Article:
The tufts collect water and floating debris to and provide natural shelter for all kinds of smaller animals, and parasitic plants. The tidal forces create a gravity like effect, that pulls nearby objects toward the trunk. Any water that collects on the trunk is pushed towards the tufts, creating little streams and rivulets across the bark. As a result each tree is it’s own, tiny, self contained ecosystem.

This is probably why they were chosen by human colonists who discovered the torus roughly five hundred years before the events described in the books. The original settlers were mutineers who have rebelled against the oppressive totalitarian state, and escaped into the the smoke ring, and established a new civilization there. Most build communities within the tree tufts, or in the radial jungles. Because resources required to build industry (such as heavy metals) are scarce in the Smoke Ring they live simple rural lives, holding on to the few old technological gadgets they were able to preserve and keep in working condition. In most communities the post of a “Scientist” is akin to that of a shaman: a community healer and spiritual leader, who consults ancient records to get insights into the true nature of things.

Expanded Cover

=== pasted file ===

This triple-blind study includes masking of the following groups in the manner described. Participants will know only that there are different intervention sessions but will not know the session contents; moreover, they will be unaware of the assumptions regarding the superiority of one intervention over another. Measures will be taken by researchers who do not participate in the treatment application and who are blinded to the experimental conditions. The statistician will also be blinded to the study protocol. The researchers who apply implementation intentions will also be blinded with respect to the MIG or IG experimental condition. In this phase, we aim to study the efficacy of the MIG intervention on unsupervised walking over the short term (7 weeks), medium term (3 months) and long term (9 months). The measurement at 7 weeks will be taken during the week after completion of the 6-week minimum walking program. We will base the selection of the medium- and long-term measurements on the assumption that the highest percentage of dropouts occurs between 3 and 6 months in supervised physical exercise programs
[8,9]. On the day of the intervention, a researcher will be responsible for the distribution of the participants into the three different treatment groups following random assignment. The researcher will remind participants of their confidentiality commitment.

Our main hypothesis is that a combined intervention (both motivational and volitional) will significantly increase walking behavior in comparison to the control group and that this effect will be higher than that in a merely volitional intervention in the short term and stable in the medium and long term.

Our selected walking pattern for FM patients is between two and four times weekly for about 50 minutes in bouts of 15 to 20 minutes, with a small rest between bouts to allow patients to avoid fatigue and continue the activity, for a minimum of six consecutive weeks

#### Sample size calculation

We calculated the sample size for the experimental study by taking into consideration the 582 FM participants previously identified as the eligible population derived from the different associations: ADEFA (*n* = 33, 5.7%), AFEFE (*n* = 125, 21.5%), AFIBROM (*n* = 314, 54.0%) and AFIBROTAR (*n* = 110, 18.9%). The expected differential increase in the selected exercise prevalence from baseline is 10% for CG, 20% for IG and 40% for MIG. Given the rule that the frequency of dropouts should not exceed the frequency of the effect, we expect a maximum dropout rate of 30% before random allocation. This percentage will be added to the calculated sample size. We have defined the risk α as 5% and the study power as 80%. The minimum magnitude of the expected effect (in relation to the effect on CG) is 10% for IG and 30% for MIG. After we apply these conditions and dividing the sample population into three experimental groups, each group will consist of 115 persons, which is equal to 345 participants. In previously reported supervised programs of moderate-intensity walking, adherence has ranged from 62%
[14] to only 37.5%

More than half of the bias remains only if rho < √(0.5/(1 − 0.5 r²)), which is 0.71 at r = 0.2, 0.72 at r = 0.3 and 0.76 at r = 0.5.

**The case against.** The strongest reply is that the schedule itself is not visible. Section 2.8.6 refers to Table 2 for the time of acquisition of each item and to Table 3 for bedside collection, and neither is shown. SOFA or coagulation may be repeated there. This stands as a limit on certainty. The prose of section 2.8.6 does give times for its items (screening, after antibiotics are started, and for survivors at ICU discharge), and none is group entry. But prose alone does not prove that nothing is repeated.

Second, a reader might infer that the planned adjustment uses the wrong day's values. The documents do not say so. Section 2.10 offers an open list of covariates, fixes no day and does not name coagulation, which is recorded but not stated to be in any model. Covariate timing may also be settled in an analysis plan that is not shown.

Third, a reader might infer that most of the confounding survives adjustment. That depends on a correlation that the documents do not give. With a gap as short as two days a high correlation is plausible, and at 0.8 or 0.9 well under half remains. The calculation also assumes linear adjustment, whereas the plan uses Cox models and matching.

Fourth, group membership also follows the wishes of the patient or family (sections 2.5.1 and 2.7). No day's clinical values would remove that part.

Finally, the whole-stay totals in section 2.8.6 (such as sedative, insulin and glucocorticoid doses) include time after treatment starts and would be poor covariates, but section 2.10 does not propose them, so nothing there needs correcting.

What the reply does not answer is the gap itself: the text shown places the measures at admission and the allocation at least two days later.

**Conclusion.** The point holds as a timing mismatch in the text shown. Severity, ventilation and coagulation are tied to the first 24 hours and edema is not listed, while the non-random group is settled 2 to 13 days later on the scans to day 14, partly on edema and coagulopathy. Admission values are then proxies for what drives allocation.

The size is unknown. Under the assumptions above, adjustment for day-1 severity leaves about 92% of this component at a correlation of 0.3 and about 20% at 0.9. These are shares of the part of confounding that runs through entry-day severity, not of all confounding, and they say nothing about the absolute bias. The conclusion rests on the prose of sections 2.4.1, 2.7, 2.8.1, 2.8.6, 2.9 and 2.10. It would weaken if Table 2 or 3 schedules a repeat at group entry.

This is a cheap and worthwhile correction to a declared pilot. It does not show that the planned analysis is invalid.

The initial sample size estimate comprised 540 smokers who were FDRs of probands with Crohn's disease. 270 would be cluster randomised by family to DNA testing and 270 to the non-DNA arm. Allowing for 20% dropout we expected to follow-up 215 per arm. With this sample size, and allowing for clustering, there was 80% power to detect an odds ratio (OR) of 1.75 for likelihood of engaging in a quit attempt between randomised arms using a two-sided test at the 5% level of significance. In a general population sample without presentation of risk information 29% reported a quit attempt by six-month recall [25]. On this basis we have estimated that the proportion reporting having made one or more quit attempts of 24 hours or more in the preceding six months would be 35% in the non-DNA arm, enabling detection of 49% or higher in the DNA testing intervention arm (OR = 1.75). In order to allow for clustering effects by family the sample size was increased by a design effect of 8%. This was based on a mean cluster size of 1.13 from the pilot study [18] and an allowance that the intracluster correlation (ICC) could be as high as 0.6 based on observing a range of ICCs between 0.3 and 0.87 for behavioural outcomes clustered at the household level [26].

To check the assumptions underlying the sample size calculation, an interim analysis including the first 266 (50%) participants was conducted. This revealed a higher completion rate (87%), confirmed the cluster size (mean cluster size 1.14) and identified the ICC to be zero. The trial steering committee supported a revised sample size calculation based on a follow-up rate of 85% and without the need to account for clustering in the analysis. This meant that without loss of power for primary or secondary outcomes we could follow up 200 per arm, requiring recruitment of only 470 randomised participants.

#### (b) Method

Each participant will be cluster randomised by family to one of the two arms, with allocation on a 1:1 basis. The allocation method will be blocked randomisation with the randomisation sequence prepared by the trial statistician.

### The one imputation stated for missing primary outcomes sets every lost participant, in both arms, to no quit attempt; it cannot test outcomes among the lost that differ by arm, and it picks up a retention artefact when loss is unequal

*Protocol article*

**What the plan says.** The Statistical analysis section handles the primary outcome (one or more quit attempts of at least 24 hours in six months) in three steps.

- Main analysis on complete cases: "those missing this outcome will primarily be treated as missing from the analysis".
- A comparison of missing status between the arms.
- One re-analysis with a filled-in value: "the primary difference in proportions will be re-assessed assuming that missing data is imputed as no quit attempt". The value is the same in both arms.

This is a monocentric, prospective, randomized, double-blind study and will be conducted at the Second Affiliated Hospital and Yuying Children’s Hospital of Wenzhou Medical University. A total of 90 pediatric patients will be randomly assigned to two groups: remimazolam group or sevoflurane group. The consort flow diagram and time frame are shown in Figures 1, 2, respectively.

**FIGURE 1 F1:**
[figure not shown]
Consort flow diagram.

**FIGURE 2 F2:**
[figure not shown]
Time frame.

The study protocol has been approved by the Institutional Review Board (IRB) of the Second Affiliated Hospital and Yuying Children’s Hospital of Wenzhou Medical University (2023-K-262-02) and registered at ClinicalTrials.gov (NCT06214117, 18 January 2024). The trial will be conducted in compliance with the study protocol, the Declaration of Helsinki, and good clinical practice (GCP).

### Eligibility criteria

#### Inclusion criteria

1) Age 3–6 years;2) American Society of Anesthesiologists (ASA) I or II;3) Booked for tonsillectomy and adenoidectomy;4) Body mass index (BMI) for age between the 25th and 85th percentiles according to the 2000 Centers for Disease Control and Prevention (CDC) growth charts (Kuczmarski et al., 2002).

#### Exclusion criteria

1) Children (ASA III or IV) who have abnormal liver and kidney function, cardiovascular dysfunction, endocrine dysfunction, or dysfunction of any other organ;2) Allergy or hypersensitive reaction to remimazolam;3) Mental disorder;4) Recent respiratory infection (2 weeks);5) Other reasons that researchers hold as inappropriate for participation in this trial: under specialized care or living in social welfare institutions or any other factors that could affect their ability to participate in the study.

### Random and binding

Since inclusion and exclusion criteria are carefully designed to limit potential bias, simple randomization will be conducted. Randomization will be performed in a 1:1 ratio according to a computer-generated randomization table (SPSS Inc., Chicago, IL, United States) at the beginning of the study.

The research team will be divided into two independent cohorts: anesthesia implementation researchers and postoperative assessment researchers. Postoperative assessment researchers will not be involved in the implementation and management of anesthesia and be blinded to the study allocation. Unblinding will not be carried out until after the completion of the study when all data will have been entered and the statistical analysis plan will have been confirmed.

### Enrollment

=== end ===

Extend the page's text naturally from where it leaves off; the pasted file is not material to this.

The picture from the expanded cover, featuring the bending trunk of an Integral Tree.

This is a fantastic, and incredibly imaginative setting. But once you read through the first chapter, you basically know all there is to know about it, at which point you might as well just close the book and do something else. The rest of the book is just boring people, having boring adventures. The few revelations about the setting that have not been jam-packed into the introduction, are delivered in the laziest way possible. In most cases the characters simply read a paragraph of notes left behind the original settlers, and then complain that they don’t understand what it means. It is obvious that these exposition dumps are intended for the readers, since not even the tribal “Scientists” remember enough of the old science to decipher them fully.

Bland characters and less than stellar conflict and resolution are not uncommon problems in the realm of hard SF. Writers who can deliver compelling science lectures wrapped inside space adventure novels often struggle to portray believable, characters that readers can relate to. The undisputed masters of the genre however tend to be aware of this, and route around the problem. Gregg Egan for example is really good at centering his novels around some novel scientific quagmire or mystery that the characters seek to solve. Even though some of his characters may be only broad personality sketches, they become relocatable due to sharing a common goal with the readers: the need to solve and unravel the same scientific puzzle. Egan also tends to make his protagonists somewhat odd, alien or somehow exceptional and unique: they are genderless artificial intelligences, disembodied post-humans and etc.. This often tricks the readers to latch that much harder onto the few human qualities they do display.